As you know, the GFOA, Government Finance Officers Association, reminds us that the Single Audit Act requires that States, local governments, and Indian tribes expending over a threshold amount ($750,000) in Federal awards during the year must prepare and have audited a SEFA (Schedule of Expenditures of Federal Awards). Preparing the SEFA financial statements based on GAAP (Generally Accepted Accounting Principles) is easily done if the information has flowed correctly into the general ledger.


Sometimes, in the rush of getting from Monday to Friday in one piece, Local Government Finance Departments make errors that arise from missing federal programs on the SEFA. Why? Because the federal programs don’t result in a discernible expenditure at first glance, and they get overlooked.

These federal programs can range from fire trucks to nonprofit grants. This post will look at a few specific examples and then show some general rules to help avoid these mistakes.

Examples of Common Mistakes

Many federal programs at the local government level keep cities safe, add to the community’s welfare, and bridge gaps between tax revenues and necessary expenditures.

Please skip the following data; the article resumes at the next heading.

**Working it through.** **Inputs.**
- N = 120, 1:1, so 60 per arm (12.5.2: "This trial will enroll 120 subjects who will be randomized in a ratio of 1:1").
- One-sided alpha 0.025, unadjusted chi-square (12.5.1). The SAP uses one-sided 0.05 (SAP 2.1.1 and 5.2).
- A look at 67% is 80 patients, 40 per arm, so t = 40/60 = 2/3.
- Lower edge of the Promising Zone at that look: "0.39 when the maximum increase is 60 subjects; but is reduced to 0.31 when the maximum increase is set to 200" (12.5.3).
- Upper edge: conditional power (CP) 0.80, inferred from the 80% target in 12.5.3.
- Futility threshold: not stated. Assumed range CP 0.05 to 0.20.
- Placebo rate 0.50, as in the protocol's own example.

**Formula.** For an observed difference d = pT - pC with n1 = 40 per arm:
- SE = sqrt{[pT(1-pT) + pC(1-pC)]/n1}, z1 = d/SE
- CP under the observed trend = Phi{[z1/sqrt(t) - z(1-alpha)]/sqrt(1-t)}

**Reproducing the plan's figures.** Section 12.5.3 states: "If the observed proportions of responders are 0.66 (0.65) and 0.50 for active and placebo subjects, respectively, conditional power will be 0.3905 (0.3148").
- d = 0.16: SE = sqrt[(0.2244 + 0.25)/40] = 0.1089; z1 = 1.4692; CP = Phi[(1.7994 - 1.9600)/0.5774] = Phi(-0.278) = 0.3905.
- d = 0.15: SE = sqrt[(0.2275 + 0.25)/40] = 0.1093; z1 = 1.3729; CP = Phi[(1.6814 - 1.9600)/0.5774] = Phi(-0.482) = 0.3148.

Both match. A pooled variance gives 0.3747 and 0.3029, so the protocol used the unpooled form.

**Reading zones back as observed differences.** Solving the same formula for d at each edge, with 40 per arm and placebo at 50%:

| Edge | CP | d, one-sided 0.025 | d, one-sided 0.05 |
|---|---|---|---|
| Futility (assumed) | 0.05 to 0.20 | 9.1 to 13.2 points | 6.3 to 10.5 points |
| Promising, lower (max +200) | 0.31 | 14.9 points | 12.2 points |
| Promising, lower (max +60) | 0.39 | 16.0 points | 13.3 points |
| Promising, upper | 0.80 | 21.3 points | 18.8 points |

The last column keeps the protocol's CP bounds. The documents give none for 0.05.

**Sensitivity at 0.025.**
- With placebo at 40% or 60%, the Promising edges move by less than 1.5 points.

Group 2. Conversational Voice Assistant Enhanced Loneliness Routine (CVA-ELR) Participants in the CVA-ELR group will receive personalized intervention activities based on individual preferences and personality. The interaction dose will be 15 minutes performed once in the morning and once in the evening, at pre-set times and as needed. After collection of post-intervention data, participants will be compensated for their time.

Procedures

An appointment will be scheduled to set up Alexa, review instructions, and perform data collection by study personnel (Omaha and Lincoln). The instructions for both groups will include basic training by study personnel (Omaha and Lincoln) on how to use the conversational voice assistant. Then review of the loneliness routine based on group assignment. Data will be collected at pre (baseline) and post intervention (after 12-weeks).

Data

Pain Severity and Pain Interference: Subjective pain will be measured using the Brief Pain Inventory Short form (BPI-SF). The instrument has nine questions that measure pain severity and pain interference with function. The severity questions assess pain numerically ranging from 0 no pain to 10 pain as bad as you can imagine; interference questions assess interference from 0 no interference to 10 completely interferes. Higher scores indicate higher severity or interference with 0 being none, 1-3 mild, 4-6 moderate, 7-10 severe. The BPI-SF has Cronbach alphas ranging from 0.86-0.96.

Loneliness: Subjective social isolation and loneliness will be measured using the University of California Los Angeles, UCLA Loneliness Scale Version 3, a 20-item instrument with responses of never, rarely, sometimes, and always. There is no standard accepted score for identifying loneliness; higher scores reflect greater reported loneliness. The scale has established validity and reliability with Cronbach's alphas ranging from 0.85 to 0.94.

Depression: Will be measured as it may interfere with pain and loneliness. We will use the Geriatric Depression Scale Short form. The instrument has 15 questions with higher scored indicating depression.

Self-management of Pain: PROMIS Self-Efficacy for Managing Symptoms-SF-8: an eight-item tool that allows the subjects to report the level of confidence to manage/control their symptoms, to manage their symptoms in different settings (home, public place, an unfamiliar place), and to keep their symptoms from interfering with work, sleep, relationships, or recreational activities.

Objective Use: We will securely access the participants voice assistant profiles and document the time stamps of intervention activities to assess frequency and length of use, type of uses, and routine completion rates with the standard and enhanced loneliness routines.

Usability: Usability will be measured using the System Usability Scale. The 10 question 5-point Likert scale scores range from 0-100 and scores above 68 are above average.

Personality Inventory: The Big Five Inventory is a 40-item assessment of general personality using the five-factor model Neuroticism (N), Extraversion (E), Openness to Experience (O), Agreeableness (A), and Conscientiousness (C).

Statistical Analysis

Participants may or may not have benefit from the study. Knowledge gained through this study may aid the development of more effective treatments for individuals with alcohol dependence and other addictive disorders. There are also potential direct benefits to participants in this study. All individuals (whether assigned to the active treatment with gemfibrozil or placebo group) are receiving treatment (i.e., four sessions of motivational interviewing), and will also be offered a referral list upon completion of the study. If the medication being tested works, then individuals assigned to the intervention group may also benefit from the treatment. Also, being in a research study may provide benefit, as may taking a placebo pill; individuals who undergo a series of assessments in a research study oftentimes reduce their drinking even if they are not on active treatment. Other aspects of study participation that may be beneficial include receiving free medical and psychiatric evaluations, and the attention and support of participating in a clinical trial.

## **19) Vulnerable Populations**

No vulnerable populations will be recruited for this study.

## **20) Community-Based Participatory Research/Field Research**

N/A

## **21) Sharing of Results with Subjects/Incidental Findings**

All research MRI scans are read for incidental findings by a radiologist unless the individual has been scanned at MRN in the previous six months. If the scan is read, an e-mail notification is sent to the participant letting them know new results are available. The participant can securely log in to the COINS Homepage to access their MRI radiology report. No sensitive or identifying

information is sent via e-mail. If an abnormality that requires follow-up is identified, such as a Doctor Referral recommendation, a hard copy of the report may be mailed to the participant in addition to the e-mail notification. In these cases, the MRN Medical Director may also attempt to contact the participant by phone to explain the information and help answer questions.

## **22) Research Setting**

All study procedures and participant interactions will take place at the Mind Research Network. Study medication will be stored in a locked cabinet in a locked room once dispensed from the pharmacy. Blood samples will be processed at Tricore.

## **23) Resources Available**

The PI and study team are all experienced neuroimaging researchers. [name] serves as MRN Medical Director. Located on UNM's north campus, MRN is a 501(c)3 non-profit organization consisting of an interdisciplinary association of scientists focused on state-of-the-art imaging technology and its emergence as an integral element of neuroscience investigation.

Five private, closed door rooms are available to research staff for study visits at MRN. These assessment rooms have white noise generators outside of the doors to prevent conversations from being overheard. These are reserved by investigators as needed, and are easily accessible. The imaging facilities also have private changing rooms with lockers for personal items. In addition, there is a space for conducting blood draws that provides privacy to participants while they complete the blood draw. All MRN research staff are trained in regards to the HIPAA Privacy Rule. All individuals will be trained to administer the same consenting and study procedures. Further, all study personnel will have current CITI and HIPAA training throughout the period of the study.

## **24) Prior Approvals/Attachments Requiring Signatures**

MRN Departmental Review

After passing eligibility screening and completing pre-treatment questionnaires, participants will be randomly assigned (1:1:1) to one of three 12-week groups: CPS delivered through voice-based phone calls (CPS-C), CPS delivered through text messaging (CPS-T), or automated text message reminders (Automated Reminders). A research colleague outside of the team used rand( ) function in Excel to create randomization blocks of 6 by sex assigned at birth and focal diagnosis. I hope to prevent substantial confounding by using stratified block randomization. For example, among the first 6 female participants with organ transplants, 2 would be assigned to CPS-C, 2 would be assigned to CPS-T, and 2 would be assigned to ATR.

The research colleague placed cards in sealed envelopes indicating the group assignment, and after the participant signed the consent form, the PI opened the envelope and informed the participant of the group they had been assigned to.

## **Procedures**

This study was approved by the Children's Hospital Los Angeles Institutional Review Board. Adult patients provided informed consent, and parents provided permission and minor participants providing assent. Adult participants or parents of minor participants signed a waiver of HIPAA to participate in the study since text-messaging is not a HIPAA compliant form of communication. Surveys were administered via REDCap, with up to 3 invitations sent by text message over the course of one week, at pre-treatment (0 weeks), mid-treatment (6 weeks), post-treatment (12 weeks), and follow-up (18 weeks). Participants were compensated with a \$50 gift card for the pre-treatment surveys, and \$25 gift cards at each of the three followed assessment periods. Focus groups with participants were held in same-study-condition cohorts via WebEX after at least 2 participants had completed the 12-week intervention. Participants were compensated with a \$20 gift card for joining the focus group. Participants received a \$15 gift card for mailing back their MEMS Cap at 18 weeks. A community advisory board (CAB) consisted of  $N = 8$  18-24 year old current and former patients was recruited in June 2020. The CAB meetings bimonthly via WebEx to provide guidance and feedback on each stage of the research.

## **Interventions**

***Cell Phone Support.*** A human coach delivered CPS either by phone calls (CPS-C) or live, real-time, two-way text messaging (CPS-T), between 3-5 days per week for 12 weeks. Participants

Here are a few real-life examples.

Fire Trucks

In many areas, fire truck programs are similar to the Cal Fire program, where cities are given a fire truck in exchange for their commitment to respond to larger wildfires in what is known as a mutual aid agreement.

For accounting purposes, the Fire Truck is a ‘donated asset’ if it is purchased with federal funds. However, if the city didn’t spend any money on it, they sometimes forget to book it as an expense.

For the SEFA, the fire truck needs to be counted as an expense.

Nonprofit Grants

When a nonprofit has a major grant but is only eligible to get it with a government co-sponsoring it, a municipality may co-sponsor an agreement with the federal government to get the funding. The city is happy to help, and when the aid arrives, they immediately direct all the funding to this nonprofit. They still must track the flow of money.